Monday, December 3, 2012

Healthy Decisions in the Land of Decadent Holidays

Often, people use New Year's as a springboard for new diet and fitness routines. Often, these attempts fail, but then sometimes people are very successful in these attempts. Certainly, there are a lot of products and programs on the market, such as P90X which gave me a good four months a couple years ago (starting in April, though, not January). Like P90X, several of these programs aim at 3 months, which seems to be a sort of sweet spot: long enough to have some significant results if successful, short enough to keep the end in sight, and more than enough time to establish habits, both in diet and exercise.

I had a thought back at the beginning of October: wouldn't it be great to start 3 months before New Year's instead of the same old "new start" thing? In a certain sense, it's absolutely, positively crazy. Change experts will tell you that it's important to get as many factors in your environment working with you: for instance, turning bad examples and enablers into helpful friends, coaches, and cheerleaders. For instance, if your spouse is the one who says "hey, let's order a pizza, eat a gallon of ice cream, and watch a movie tonight" when you're trying to drop 20 lbs, it's a huge help if you can get him or her on your side, not only not encouraging you to fail at your goals but actively working to help you stick to your diet and go exercise. If you can set up your physical environment in ways that help, too, you'll be way ahead: getting the junk food out of the house, or getting rid of the candy bowl on your desk at work, or changing your routine so that you don't walk by the staff room where that "nice" co-worker always puts out doughnuts.

Like I said, that's the good advice that the experts give you, and starting a weight-loss or health-improvement program on the months leading up to January 1 basically amounts to kindly asking the world to crush your ambitions. As the weather gets cooler, people tend to be more averse to going outside and exercising or, for that matter, leaving the nice warm bed early in the morning and going to the gym. The biggest dream killers, though, are the holidays. We might get through most of October unscathed, but then Halloween hits you with both barrels. If you have kids, you're almost doomed to be surrounded by candy, but even if you aren't, there are probably a bunch of well-meaning people at work bringing it in--heck, that might even be you! And Halloween, of course, is just a warm up for the Thanksgiving-Christmas season. Did you know that half of all American ovens are running at least 8 hours a day in November and December, baking cookies, cakes, pies, or bars? Okay, that's probably not true, but if you look around you, and you're trying to keep a healthy diet this time of year, it probably feels true.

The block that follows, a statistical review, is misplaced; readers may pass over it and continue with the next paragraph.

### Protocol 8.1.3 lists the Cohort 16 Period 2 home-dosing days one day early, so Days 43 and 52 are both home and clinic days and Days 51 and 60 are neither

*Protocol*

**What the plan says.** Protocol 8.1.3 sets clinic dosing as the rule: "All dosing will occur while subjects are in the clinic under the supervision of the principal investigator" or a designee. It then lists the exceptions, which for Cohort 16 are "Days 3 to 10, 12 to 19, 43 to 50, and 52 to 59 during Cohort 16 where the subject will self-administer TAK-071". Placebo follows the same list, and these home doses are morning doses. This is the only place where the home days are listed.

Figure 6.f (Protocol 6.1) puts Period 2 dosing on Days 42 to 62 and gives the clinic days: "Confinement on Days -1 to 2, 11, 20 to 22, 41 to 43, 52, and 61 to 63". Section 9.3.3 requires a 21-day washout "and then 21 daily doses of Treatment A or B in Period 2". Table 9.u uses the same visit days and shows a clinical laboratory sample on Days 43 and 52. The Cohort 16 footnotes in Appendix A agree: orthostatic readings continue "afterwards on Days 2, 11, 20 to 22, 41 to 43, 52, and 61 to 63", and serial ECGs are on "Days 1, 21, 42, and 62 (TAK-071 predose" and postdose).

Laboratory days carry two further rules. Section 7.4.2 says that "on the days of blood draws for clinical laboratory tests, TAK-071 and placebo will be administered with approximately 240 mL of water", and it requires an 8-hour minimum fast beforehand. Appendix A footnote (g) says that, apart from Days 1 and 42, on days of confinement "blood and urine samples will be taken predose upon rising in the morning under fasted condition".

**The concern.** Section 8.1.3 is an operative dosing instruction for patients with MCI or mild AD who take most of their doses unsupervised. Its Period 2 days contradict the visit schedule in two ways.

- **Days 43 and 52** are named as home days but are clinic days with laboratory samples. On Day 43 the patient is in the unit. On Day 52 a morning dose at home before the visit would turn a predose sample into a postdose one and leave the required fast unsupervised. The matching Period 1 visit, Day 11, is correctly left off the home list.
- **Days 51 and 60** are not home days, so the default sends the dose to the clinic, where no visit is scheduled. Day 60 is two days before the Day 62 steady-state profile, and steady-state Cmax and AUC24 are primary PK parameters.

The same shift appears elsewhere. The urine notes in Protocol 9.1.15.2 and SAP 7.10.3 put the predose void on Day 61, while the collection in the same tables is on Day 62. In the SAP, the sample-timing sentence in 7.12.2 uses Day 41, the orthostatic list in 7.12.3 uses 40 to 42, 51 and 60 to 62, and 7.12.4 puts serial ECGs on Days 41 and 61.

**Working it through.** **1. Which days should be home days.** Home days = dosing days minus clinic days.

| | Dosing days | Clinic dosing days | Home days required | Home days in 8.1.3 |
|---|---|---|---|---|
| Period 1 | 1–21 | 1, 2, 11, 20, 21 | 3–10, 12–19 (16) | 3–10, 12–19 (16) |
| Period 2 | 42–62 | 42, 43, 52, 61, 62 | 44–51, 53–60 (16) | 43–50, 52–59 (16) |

And the thing is, it does feel like such a nice thing to do. I've done it, as recently as last week. I baked a double recipe of Mom's Cornflake Cookies to give first to one group of kids and then to another (with an "appropriate" number removed for our own enjoyment). I'm not taking any moral high ground here in my pointing out and implicitly condemning the empty-calorie-enablers.

"But John," I hear you saying, "Aren't you being too harsh on the nice people who give out candy like billionaires giving to Super-PACs and bake sugary, fatty desserts to give out like it will help us avoid the fiscal cliff?" At least, I think that's what you're saying: it's hard to hear you over the sounds of the crispy cookies I'm eating by the dozen. Who brought these in today, anyway?


Sorry, just woke up from a sugar coma. What was I saying? Oh yeah, I was talking about my bright idea to start a diet and fitness regimen on the months leading up to New Year's. It is, obviously, a hare-brained scheme, as only a rabbit, which naturally subsists on lawn clippings, could think it's a good idea. But here's the thing about it: what if you could make it work? If you could turn three months or two months or one month of the year that would normally be subtracting years from your life into 1-3 months of better health, that would be a huge net gain. In January, pure guilt, absent any intentional changes to your lifestyle, will probably cause you to lose a few pounds, if only from failing to eat in the face of depression. Your three months of Resolution-fueled goodness will only be slightly better than what you would have gotten anyway, you see?

Anyway, while it may be too late to have three good months before New Year's, you could always start here at the beginning of December. My wife is, and I'm awfully proud of her for swimming against the cultural current and trying to make changes now rather than just saying "I'll start next month..." You'd better believe I'm going to do everything I can to help her stay on track and meet her goals. And you know what? I'll support you too--if you need me to come to your place of employment and eat all the cookies, just give me the address and I'll be there. I've got your back (even if there is more of it to get than there was a month ago).

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